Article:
Fanny stood staring mutely with her lips apart at the old gardener, who went on deliberately snapping out the shoots, and staring up at the roof with his head amongst the vines. One moment her eyes flashed; the next they softened and the tears brimmed in them. She made a movement towards the old man where he sat perched upon his steps calmly ruminating with his mouth full of acid shoots; then, in a fit of indignation, she shrank back, but ended by going close up to him and laying her hand upon his arm.
“Leave that now,” she said.
“Nay, nay, my lass; I’ve no time to spare. Here’s all these shoots running away with the jushe and strength as ought to go into the grapes; and the master never touches them now. It all falls upon my shoulders since he’s ill.”
“Yes, yes; you work very hard; but I want to talk to you a minute.”
“Well; there then,” he said. “Now, what is it?” and he left off his task to select a nice fresh tendril to munch.
“You – you won’t tell Brother William.”
“Ay, but I shall, lass. Why, what do it matter to you, if it was all a lie and you warn’t there?”
“But William will think it was me, Mr Monnick; and he is so particular; and – There, I’ll confess it, was me.”
“Thankye,” said the old man, with a grim smile; “but my eyes are not had enough to make a mistake.”
“But you won’t tell William?”
“It aren’t pleasant for you, my dear; but you’ll thank me for it some day.”
“But it would make such trouble. William would come over and see Mr Prayle; and you know how violent my brother can be. There’s plenty of trouble in the house without that.”
“I don’t know as William Cressy would be violent, my dear. He’s a very fine young fellow, and as good a judge o’ gardening as he be of his farm. He be very proud of his sister: and he said to me one day – ”
“William said – to you?”
“Yes, my dear, to me, over a quiet pipe, as he had along o’ me one evening in my tool-house. ‘John Monnick,’ he says, ‘our Fanny’s as pretty a little lass as ever stepped, and some day she’ll be having a chap.’”
“Having a chip!” said Fanny, with her lip curling in disgust.
“‘And that’s all right and proper, if he’s a good sort; but I’m not going to have her take up with anybody, and I’m not going to have her fooled.’”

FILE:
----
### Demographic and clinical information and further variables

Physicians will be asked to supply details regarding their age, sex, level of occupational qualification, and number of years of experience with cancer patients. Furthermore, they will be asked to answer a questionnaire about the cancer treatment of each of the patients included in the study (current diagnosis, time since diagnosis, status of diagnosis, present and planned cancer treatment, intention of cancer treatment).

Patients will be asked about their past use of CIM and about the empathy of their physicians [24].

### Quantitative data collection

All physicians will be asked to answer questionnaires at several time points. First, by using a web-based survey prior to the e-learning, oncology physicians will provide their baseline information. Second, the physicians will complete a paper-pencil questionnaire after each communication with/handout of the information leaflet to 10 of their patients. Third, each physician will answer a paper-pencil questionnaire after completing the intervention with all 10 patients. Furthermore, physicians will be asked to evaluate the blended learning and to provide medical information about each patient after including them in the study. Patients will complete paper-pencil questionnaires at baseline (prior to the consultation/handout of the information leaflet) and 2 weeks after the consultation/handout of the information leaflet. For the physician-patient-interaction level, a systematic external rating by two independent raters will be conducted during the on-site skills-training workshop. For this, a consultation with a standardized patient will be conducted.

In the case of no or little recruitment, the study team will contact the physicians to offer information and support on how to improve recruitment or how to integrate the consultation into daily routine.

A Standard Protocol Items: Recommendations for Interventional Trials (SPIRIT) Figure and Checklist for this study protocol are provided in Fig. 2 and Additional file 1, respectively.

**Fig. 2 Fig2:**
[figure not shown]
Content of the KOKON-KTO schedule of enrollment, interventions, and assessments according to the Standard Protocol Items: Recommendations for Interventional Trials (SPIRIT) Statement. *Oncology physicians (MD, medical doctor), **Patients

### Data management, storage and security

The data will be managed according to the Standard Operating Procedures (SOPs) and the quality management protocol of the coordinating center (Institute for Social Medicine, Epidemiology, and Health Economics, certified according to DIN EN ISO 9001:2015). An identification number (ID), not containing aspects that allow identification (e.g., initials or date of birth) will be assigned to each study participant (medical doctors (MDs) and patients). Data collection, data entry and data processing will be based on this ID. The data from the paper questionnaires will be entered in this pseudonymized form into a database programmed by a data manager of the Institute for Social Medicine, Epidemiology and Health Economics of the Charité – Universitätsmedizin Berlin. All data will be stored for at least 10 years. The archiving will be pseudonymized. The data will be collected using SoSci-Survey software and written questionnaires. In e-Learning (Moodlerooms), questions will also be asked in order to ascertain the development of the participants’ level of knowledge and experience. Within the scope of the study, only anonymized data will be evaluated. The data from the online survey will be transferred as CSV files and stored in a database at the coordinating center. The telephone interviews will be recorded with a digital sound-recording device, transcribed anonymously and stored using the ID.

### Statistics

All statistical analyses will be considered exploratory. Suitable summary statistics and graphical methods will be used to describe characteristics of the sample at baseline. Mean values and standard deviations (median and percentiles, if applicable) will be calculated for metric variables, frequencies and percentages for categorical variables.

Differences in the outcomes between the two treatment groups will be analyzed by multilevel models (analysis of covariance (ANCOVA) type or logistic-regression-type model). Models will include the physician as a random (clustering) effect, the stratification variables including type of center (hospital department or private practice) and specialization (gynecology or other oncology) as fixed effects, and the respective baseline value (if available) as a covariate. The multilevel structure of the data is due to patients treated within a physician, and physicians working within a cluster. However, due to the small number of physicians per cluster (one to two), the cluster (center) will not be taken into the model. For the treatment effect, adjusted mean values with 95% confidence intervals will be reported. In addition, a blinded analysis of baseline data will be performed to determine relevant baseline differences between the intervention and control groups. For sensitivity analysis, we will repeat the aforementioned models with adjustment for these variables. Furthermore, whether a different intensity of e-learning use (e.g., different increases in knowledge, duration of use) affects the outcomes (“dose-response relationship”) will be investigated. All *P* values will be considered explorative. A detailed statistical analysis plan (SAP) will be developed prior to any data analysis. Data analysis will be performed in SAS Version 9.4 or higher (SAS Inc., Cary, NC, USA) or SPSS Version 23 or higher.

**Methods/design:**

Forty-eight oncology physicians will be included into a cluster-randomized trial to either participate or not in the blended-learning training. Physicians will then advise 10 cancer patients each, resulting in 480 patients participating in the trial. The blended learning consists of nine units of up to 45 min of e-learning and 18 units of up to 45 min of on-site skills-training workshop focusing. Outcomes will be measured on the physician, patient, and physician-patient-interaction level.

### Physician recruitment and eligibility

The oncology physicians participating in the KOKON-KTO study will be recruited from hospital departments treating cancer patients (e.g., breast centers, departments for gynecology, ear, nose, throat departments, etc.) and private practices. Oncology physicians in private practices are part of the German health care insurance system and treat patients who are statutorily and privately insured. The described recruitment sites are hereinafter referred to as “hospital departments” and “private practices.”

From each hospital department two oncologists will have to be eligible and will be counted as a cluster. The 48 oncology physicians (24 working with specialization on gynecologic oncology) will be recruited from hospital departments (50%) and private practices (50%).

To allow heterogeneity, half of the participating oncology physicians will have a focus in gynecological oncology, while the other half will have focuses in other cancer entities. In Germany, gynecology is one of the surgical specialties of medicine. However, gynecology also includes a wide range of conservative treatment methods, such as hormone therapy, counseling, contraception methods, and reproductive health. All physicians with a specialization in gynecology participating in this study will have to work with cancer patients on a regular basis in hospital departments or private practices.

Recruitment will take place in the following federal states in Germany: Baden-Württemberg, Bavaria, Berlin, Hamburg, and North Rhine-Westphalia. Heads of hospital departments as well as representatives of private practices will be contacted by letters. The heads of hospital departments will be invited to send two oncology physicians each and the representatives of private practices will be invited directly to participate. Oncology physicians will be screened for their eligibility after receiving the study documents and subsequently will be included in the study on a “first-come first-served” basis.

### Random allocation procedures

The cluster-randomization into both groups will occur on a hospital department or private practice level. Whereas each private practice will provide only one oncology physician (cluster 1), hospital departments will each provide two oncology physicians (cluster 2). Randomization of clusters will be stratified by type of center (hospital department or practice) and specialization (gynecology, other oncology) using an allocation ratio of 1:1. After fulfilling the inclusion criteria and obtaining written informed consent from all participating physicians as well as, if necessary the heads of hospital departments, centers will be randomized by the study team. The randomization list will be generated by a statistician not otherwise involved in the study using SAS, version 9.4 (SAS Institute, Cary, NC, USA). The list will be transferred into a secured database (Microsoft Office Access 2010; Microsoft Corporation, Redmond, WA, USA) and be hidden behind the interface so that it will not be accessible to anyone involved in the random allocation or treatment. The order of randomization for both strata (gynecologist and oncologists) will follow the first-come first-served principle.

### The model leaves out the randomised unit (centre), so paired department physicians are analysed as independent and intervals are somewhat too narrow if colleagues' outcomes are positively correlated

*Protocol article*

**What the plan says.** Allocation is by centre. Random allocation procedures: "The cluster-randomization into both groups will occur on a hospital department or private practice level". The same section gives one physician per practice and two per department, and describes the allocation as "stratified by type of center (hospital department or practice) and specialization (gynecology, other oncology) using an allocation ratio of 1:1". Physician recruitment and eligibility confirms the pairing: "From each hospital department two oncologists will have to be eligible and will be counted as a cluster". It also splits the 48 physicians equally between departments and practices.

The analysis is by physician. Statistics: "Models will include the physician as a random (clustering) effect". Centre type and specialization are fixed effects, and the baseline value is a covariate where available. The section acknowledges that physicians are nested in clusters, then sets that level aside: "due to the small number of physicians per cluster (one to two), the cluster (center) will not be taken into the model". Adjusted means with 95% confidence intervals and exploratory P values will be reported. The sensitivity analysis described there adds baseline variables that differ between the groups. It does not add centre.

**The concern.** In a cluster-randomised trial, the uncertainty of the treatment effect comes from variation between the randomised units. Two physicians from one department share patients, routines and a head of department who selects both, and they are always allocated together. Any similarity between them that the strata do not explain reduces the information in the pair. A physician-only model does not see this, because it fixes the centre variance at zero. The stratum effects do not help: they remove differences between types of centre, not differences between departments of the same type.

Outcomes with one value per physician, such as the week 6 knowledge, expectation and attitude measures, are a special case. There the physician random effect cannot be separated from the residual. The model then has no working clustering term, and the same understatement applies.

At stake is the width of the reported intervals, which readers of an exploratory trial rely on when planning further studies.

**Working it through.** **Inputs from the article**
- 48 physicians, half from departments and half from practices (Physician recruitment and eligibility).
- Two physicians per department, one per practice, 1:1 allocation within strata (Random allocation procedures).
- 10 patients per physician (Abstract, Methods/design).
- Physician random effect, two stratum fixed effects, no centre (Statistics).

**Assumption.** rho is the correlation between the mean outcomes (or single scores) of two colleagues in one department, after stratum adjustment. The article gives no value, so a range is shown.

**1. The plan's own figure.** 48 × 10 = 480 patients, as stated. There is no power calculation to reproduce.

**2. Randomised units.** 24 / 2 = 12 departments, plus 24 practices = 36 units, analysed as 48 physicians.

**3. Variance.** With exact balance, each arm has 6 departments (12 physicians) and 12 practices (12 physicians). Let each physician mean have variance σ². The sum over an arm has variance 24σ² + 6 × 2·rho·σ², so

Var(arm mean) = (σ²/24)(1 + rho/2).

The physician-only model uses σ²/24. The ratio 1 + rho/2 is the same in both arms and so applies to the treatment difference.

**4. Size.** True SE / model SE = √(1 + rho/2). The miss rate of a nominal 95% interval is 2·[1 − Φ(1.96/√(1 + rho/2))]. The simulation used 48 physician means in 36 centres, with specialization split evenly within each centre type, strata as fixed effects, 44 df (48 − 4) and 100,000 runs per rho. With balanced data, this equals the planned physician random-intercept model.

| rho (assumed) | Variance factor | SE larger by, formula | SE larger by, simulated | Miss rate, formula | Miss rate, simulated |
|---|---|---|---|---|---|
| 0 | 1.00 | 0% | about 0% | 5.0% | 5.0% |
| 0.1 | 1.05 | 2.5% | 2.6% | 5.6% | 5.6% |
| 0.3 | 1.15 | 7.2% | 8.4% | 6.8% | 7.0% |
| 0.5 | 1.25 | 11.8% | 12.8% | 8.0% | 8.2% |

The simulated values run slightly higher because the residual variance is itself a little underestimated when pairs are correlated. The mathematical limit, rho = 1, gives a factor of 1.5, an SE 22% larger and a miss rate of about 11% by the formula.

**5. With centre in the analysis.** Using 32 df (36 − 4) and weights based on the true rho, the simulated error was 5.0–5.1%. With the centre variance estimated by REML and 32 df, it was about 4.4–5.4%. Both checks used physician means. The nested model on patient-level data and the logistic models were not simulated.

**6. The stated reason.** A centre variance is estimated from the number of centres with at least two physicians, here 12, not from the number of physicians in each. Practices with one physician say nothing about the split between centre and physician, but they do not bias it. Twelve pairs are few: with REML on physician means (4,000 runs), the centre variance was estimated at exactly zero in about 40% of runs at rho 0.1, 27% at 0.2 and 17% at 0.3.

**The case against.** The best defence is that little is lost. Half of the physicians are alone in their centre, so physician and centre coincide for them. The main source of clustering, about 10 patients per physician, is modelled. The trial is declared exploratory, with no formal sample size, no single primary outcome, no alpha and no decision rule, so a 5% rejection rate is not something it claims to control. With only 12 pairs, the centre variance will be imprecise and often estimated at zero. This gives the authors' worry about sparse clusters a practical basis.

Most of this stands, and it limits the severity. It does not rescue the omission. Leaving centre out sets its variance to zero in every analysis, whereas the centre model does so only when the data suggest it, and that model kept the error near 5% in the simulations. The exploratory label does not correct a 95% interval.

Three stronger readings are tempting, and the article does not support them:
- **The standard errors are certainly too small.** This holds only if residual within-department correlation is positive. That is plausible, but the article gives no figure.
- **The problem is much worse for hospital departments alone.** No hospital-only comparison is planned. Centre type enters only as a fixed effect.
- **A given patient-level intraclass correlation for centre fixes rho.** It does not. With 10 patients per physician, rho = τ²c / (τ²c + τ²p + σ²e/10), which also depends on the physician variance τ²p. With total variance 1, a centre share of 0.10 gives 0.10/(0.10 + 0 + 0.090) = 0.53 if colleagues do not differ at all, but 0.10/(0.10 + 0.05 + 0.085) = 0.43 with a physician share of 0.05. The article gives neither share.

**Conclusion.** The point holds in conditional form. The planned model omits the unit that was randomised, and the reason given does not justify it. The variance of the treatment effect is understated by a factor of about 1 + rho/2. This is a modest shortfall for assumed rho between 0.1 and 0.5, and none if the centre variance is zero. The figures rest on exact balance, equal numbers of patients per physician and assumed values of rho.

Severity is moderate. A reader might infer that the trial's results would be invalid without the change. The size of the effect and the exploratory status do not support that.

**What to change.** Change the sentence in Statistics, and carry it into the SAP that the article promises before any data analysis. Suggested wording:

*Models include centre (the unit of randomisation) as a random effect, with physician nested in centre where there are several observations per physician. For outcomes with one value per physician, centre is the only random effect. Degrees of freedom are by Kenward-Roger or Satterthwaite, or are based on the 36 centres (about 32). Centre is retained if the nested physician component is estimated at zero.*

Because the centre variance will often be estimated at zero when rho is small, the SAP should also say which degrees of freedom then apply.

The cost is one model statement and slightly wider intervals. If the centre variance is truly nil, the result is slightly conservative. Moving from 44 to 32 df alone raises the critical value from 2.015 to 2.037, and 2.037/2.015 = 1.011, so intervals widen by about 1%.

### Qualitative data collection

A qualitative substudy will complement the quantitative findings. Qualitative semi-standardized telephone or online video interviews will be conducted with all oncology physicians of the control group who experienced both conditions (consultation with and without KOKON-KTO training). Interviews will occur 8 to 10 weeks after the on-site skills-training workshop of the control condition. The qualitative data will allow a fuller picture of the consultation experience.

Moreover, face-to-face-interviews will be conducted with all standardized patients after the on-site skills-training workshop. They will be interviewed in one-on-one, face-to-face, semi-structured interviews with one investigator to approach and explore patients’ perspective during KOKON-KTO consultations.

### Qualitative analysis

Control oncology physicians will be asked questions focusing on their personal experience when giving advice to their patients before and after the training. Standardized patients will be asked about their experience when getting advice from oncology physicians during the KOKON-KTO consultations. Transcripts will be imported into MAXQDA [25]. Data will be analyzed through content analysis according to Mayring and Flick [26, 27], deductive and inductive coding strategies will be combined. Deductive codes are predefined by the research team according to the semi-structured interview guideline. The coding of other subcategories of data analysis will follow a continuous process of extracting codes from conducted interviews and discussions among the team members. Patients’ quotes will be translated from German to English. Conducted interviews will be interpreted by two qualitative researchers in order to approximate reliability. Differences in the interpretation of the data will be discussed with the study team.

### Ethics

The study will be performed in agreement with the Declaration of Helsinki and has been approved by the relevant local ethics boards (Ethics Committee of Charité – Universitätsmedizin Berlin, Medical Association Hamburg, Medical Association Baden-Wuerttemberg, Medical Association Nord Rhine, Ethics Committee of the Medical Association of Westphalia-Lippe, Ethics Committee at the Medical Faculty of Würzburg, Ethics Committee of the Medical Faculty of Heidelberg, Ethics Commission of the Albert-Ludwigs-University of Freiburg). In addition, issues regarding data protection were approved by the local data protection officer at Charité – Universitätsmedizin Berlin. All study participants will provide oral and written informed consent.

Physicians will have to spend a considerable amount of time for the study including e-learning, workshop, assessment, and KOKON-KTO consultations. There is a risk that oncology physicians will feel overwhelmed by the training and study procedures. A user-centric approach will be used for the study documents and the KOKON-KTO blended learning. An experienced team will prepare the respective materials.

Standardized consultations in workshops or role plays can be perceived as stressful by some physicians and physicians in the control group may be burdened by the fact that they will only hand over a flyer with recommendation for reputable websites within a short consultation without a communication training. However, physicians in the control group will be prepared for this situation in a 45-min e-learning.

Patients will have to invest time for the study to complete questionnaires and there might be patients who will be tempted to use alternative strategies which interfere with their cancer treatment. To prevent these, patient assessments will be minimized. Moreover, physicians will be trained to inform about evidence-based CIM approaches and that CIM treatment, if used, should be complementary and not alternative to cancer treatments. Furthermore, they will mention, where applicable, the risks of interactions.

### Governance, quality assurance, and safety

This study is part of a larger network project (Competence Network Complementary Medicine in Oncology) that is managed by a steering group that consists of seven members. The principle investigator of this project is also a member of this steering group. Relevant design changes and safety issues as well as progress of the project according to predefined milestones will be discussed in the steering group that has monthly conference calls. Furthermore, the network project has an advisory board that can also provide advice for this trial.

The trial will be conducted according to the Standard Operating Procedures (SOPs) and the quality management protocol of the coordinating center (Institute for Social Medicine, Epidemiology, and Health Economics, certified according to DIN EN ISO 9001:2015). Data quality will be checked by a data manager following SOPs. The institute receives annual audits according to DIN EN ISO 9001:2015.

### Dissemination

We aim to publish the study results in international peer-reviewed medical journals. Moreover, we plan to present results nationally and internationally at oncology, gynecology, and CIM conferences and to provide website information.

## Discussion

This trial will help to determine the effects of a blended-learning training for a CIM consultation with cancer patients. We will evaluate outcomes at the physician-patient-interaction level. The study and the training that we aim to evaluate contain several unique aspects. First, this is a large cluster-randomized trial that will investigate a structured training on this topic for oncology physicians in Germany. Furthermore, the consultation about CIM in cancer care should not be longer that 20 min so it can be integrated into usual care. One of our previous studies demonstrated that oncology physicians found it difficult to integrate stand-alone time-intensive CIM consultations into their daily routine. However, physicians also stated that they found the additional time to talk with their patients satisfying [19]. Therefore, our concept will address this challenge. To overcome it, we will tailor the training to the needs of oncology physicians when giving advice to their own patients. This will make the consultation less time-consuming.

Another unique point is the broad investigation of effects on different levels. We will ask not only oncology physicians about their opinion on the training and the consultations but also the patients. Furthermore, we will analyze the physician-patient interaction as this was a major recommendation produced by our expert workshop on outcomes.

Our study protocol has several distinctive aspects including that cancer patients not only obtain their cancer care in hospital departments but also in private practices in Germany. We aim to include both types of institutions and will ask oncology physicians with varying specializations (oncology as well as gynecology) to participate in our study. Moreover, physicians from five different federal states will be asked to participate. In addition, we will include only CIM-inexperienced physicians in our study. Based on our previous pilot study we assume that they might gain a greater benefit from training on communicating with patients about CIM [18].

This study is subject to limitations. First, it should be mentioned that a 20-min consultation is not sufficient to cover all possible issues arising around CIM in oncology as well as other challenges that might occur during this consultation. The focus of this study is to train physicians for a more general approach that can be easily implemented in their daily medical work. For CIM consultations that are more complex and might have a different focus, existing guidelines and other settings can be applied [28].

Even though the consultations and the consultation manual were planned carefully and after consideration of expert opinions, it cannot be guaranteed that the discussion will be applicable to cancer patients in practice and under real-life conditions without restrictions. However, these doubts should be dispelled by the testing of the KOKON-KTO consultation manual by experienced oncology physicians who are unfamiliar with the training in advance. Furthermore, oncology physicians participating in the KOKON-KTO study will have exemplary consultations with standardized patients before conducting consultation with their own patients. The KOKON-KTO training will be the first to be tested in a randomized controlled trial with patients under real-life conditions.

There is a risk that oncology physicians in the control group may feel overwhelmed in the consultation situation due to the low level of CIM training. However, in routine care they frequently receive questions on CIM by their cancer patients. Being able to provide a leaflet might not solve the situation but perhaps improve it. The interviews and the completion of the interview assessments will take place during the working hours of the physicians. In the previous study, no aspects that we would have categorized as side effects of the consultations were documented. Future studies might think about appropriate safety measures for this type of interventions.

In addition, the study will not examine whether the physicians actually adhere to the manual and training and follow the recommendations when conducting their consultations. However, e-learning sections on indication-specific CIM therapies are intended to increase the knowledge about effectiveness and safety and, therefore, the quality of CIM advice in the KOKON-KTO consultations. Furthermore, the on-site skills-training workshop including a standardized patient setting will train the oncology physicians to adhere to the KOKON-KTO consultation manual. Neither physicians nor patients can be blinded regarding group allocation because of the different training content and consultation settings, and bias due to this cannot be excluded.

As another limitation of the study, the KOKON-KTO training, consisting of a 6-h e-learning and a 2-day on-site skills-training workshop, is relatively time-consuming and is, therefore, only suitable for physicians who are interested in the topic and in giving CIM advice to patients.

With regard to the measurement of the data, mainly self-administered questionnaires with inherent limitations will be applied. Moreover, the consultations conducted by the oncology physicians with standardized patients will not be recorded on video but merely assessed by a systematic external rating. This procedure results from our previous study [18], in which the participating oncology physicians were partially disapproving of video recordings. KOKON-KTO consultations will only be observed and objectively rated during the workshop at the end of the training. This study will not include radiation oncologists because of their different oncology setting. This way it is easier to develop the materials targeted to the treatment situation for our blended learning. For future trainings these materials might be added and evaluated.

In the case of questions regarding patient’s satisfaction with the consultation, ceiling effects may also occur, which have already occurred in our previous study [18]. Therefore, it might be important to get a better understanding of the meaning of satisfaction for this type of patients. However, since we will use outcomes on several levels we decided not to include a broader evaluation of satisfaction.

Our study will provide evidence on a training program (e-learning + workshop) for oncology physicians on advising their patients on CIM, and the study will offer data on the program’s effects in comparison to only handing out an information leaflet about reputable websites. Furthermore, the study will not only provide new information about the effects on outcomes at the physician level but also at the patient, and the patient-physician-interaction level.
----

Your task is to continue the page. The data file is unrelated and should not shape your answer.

“I wish William would mind his own business,” cried Fanny, stamping her foot. “He’s got a deal to talk about; coming and staring at a stupid housemaid.”
“Martha Betts aren’t stupid, my dear, and a housemaid’s is a very honourable situation. The first woman as ever lived in a house must have been a housemaid, just the same as the first man was a gardener. Don’t you sneer at lowly occupations. Everything as is honest is good.”
“Oh, yes, of course. But you won’t tell William?”
“I feel, my dear, as if I must,” said the old man, taking the girl’s hand, and patting it softly. “You’re a very pretty little lass, and it’s quite right that you should have a sweetheart.”
“Sweetheart, indeed!” cried Fanny in disgust,
“But that there Mr Arthur aren’t the right sort.”
“How do you know?” cried the girl defiantly.
“’Cause I’m an old man as has seen a deal of the world, my dear, and I’ve got a granddaughter just like you. I shouldn’t have thought it of Mr Arthur, and I don’t know as I shan’t speak to him about it myself.”
“Oh no, no!” cried the girl excitedly. “Pray, don’t do that.”
The old man loosed her hand to sit gazing thoughtfully before him, while the girl once more grasped his arm.
“There’s on’y one thing as would make me say I wouldn’t speak to William Cressy and Mr Arthur.”
“And what’s that?” cried the girl.